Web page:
Mandela served 27 years in prison, initially onRobben Island, and later in Pollsmoor Prisonand Victor Verster Prison.

Steve Biko

Bantu Stephen Biko (18 December 1946 – 12 September 1977) was a South African anti-apartheid activist. Ideologically an African nationalist and African socialist, he was at the forefront of a grassroots anti-apartheid campaign known as the Black Consciousness Movement during the late 1960s and 1970s.

Stephen Biko
Steve Biko Photograph.jpg
Born Bantu Stephen Biko
18 December 1946
Ginsberg, South Africa
Died 12 September 1977 (aged 30)
Pretoria, South Africa
Occupation Anti-apartheid activist
Spouse(s) Ntsiki Mashalaba
Partner(s) Mamphela Ramphele
Children Nkosinathi Biko; Lerato Biko; Samora Biko; Motlatsi Biko;Hlumelo Biko

Raised in a poor Xhosa family, Biko grew up inGinsberg, Eastern Cape. In 1966, he began studying medicine at the University of Natal. Here he was increasingly politicised and rose to a senior position in the National Union of South African Students (NUSAS). He was strongly opposed to the apartheid system ofracial segregation and white-minority rule in South Africa. At the same time he was also frustrated that the anti-apartheid movement, including NUSAS, was dominated by whiteliberals rather than by the blacks who were most disadvantaged by the apartheid system. He developed the view that to avoid white domination, black people had to organise independently and focus on ridding themselves of any sense of racial inferiority. To this end he was a leading figure in the creation of the South African Students’ Organisation (SASO) in 1968. Membership was only open to “blacks“—a term that Biko used in reference not just toBantu-speaking Africans but also Colouredsand Indians—although he retained friendships with several white liberals, and opposed anti-white racism.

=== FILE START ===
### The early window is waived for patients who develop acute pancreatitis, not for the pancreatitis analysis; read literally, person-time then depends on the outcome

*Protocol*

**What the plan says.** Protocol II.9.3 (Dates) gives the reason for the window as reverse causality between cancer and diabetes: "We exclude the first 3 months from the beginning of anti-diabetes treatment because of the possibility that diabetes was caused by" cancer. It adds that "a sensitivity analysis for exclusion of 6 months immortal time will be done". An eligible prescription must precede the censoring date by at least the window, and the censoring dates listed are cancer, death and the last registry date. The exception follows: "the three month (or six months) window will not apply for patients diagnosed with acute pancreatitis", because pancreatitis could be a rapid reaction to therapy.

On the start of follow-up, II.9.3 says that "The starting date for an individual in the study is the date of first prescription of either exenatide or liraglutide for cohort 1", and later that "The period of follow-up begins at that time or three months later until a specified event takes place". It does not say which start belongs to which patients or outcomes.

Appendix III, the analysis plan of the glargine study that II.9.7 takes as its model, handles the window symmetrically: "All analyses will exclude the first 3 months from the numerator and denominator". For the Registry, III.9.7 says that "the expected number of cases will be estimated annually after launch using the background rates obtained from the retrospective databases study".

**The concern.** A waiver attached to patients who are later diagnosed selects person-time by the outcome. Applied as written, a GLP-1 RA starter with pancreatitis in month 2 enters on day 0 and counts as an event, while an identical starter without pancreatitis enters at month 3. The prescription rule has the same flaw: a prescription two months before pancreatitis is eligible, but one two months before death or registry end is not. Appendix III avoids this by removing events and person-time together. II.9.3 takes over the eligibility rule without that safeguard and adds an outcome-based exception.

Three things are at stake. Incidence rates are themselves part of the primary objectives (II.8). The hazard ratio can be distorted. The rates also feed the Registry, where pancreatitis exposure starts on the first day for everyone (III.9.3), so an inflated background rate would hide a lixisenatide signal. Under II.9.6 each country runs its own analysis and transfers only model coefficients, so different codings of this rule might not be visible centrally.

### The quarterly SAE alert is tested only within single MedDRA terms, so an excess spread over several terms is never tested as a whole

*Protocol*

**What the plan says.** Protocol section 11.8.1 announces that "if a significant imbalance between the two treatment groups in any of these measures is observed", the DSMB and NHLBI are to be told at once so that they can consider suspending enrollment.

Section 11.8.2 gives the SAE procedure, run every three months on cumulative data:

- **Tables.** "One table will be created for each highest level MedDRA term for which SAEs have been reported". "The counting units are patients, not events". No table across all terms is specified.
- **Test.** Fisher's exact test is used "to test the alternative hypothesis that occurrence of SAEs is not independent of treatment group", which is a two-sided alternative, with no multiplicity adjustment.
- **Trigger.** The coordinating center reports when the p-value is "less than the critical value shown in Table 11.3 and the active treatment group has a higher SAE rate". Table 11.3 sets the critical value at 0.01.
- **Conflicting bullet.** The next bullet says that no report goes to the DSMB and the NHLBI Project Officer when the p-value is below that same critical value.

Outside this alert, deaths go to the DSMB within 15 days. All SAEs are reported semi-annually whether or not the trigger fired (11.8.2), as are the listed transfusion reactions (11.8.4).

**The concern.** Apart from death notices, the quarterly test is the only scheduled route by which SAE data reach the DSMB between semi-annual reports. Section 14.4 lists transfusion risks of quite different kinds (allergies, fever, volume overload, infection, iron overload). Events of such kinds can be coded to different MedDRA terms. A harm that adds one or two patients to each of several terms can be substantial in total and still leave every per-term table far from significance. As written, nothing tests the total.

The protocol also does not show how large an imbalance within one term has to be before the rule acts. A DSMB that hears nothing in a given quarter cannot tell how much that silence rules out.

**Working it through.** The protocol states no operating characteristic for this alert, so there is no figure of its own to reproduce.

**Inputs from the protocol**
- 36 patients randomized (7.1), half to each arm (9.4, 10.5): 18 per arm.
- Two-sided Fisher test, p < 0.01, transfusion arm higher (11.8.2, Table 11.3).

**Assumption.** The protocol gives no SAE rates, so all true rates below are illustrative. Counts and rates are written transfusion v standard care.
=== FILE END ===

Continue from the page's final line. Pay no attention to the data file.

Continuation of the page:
Following the 1968 NUSAS conference in Johannesburg, many of its members attended a July 1968 conference of the University Christian Movement at Stutterheim. There, the black African members had a meeting among themselves, deciding that they would hold a further conference in December to discuss the issue of forming an independent black student group.[43] The South African Students’ Organisation (SASO) was officially launched at a July 1969 conference held at the University of the North; there, the group’s constitution and basic policy platform was adopted.[44] The group’s main impetus was on the need for contact between centres of black student activity, including through sport, cultural activities, and debating competitions.[45] Biko was elected as SASO’s first president, while Pat Matshaka was elected vice president and Wuila Mashalaba as secretary.[46]

The security services imprisoned Biko at Walmer Police Station in Port Elizabeth, where he was held in custody for almost a month.[114] On arrival, he was kept naked in a cell for twenty days, with his legs in shackles.[115] During his interrogation, he was severely beaten by one of the ten security police officers,[116] although the exact events have never been ascertained.[117] He received three brain lesions that resulted in a massive brain haemorrhage on 6 September.[118]Following this incident, Biko’s captors forced him to remain standing and shackled to the wall.[119]